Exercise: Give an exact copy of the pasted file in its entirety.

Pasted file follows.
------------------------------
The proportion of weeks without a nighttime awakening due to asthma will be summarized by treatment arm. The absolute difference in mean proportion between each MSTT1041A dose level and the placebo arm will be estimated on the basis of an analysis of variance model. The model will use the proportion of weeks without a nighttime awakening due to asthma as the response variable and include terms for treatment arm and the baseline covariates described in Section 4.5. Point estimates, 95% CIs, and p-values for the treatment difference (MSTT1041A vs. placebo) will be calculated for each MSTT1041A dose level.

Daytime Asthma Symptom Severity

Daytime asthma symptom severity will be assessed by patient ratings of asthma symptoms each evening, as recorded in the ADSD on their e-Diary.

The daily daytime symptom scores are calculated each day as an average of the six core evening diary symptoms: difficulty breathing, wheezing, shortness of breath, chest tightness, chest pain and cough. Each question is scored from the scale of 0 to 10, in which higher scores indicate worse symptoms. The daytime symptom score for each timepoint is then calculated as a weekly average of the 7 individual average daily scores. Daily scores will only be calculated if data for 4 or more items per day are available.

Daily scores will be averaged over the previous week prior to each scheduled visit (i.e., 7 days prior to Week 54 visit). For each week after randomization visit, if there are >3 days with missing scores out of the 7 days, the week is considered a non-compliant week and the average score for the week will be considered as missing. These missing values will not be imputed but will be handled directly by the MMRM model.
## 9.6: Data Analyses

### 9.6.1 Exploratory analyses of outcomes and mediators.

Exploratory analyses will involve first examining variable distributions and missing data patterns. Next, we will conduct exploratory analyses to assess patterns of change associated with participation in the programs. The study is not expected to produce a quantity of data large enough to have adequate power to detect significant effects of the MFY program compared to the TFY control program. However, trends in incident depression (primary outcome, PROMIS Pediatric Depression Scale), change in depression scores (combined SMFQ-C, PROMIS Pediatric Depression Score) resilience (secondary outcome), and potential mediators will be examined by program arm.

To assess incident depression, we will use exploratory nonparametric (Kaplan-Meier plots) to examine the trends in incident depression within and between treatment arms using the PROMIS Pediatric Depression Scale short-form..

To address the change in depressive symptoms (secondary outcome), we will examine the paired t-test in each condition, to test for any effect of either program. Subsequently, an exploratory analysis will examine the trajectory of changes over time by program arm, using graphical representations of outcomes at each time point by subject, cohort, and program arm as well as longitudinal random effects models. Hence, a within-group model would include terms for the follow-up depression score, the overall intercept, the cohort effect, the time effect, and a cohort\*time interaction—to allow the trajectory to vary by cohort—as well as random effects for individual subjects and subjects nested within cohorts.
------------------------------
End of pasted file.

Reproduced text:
The proportion of weeks without a nighttime awakening due to asthma will be summarized by treatment arm. The absolute difference in mean proportion between each MSTT1041A dose level and the placebo arm will be estimated on the basis of an analysis of variance model. The model will use the proportion of weeks without a nighttime awakening due to asthma as the response variable and include terms for treatment arm and the baseline covariates described in Section 4.5. Point estimates, 95% CIs, and p-values for the treatment difference (MSTT1041A vs. placebo) will be calculated for each MSTT1041A dose level.

Daytime Asthma Symptom Severity

Daytime asthma symptom severity will be assessed by patient ratings of asthma symptoms each evening, as recorded in the ADSD on their e-Diary.

The daily daytime symptom scores are calculated each day as an average of the six core evening diary symptoms: difficulty breathing, wheezing, shortness of breath, chest tightness, chest pain and cough. Each question is scored from the scale of 0 to 10, in which higher scores indicate worse symptoms. The daytime symptom score for each timepoint is then calculated as a weekly average of the 7 individual average daily scores. Daily scores will only be calculated if data for 4 or more items per day are available.

Daily scores will be averaged over the previous week prior to each scheduled visit (i.e., 7 days prior to Week 54 visit). For each week after randomization visit, if there are >3 days with missing scores out of the 7 days, the week is considered a non-compliant week and the average score for the week will be considered as missing. These missing values will not be imputed but will be handled directly by the MMRM model.
## 9.6: Data Analyses

### 9.6.1 Exploratory analyses of outcomes and mediators.

Exploratory analyses will involve first examining variable distributions and missing data patterns. Next, we will conduct exploratory analyses to assess patterns of change associated with participation in the programs. The study is not expected to produce a quantity of data large enough to have adequate power to detect significant effects of the MFY program compared to the TFY control program. However, trends in incident depression (primary outcome, PROMIS Pediatric Depression Scale), change in depression scores (combined SMFQ-C, PROMIS Pediatric Depression Score) resilience (secondary outcome), and potential mediators will be examined by program arm.

To assess incident depression, we will use exploratory nonparametric (Kaplan-Meier plots) to examine the trends in incident depression within and between treatment arms using the PROMIS Pediatric Depression Scale short-form..

To address the change in depressive symptoms (secondary outcome), we will examine the paired t-test in each condition, to test for any effect of either program. Subsequently, an exploratory analysis will examine the trajectory of changes over time by program arm, using graphical representations of outcomes at each time point by subject, cohort, and program arm as well as longitudinal random effects models. Hence, a within-group model would include terms for the follow-up depression score, the overall intercept, the cohort effect, the time effect, and a cohort\*time interaction—to allow the trajectory to vary by cohort—as well as random effects for individual subjects and subjects nested within cohorts.